Mar. 9 2004
Washington, DC — Tobacco use remains the leading preventable cause of death in the United States, with smoking and exposure to secondhand smoke accounting for 435,000 deaths in 2000, according to a study in the March 10 issue of The Journal of the American Medical Association (JAMA). The study, conducted by researchers at the Centers for Disease Control and Prevention (CDC), finds that annual tobacco-caused deaths have increased since 1990 and concludes, “The most disappointing finding may be the slow progress in reducing tobacco-related mortality.”
While this study also identifies poor diet and physical inactivity as growing problems that must be addressed, it clearly shows that we must step up efforts to reduce tobacco use and its devastating consequences. The tobacco epidemic is truly unique both in the lethality of the product that causes it and the extensive scientific evidence to support the solutions we have developed. We know what works to prevent and reduce tobacco use, but elected officials have failed to implement these solutions with a level of commitment and resources that even remotely approach the scope of the problem. The current Administration has failed to provide national leadership in the fight against tobacco use, and most states have squandered the unprecedented opportunity presented by the 1998 state tobacco settlement to fund tobacco prevention and cessation programs that are proven to reduce smoking and save lives.
The need for greater leadership in fighting tobacco use starts in our nation’s Capital. It is mind-boggling that cigarettes and other tobacco products remain virtually unregulated to protect consumers’ health and safety because Congress and the Administration have failed to grant the U.S. Food and Drug Administration meaningful authority to regulate them.
Despite a recent recommendation by its own expert scientific advisory committee to implement a National Action Plan to help smokers quit, the Administration has failed to implement most elements of this plan or to devote new resources to doing so. The plan calls for increasing the federal cigarette tax by $2 per pack and using at least half the revenue for smoking cessation initiatives, including a national telephone quitline through which smokers could obtain cessation medication and counseling, a national media campaign to encourage cessation, coverage for smoking-cessation therapies under federally funded health care programs like Medicaid and Medicare, and enhanced research and health provider training. The Administration has rejected the cigarette tax increase and announced support only for the quitline proposal without identifying funding for it. As the JAMA study emphasizes, we will not significantly reduce tobacco’s toll without a national cessation campaign to accelerate the very slow declines in adult smoking rates.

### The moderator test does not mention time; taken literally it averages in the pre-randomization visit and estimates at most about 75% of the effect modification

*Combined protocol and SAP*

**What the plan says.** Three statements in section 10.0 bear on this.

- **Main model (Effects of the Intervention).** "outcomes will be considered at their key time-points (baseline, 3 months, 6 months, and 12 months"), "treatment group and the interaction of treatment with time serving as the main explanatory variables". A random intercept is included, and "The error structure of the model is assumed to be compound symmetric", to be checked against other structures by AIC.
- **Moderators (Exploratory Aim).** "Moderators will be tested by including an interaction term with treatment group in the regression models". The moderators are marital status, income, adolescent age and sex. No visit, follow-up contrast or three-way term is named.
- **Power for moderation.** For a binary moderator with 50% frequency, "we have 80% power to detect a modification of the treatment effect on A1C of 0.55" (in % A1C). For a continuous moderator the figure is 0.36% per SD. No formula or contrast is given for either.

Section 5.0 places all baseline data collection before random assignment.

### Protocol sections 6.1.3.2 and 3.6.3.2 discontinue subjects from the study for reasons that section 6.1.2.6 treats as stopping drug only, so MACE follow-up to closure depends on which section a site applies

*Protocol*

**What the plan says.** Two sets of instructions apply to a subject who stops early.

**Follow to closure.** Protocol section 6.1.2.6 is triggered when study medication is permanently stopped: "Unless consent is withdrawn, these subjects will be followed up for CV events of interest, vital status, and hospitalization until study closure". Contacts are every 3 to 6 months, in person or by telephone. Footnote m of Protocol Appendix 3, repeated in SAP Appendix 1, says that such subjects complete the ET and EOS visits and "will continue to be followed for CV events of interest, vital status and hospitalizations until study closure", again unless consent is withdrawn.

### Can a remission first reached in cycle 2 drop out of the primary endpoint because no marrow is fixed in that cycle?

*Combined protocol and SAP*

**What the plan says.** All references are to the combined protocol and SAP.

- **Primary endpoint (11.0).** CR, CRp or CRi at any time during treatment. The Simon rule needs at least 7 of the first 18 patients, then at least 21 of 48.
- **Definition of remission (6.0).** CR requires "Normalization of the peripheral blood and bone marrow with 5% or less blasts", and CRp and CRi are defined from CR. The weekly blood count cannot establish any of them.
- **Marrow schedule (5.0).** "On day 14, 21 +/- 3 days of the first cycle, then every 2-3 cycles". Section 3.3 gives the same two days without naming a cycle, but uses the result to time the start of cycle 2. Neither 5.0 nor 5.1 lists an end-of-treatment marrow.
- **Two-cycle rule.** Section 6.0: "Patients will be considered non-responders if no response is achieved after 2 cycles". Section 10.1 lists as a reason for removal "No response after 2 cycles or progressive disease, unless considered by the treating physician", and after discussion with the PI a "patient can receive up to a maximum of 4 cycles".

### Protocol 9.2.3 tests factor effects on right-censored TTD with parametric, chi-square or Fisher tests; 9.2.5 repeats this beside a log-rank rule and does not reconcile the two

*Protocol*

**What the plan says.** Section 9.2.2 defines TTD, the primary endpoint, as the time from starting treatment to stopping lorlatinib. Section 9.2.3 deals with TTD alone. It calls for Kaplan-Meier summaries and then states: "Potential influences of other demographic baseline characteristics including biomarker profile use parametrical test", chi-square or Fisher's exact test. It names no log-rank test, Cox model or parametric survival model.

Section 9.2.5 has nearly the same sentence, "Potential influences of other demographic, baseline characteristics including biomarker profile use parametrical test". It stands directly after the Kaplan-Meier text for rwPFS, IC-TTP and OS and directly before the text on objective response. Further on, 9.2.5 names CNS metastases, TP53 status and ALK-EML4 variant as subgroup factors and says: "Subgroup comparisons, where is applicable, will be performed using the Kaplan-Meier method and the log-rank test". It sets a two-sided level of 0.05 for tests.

States and communities have done more, but not nearly enough. A handful of states have shown that we can dramatically reduce smoking among both youth and adults by implementing comprehensive, science-based measures, including tobacco prevention and cessation programs, tobacco tax increases that discourage consumption, and smoke-free workplaces and public places that protect everyone from secondhand smoke. But these solutions have been applied unevenly and sporadically. It is public health malpractice that only four states currently fund tobacco prevention and cessation programs at even the minimum levels recommended by the CDC. Despite collecting record amounts of revenue from the tobacco settlement and tobacco taxes, states have cut funding for their tobacco prevention programs by more than a quarter over the past two years. This failure to use the tobacco settlement for its intended purpose is truly tragic because states that have implemented well-funded tobacco prevention programs have not only reduced smoking, but saved lives and saved money by reducing smoking-caused health care costs.
Few areas of public health can match tobacco control in having identified scientifically proven strategies that work to save lives and improve health. Our solutions – comprehensive prevention and cessation programs, tobacco tax increases, smoke-free policies and regulation of tobacco products – are the equivalent of a vaccine that works to protect our children from tobacco addiction, disease and death. It is no more acceptable that we fail to provide this vaccine to everyone in our country than it would be to fail to provide them with a proven vaccine for a deadly infectious disease. Unfortunately, too many politicians would prefer to pretend that the tobacco problem has been solved than implement real solutions. As the JAMA study so clearly demonstrates, the tobacco problem is far from solved. And it won’t be unless elected leaders finally begin to close the growing chasm between what we know works to reduce tobacco use and what we are actually doing to fight it.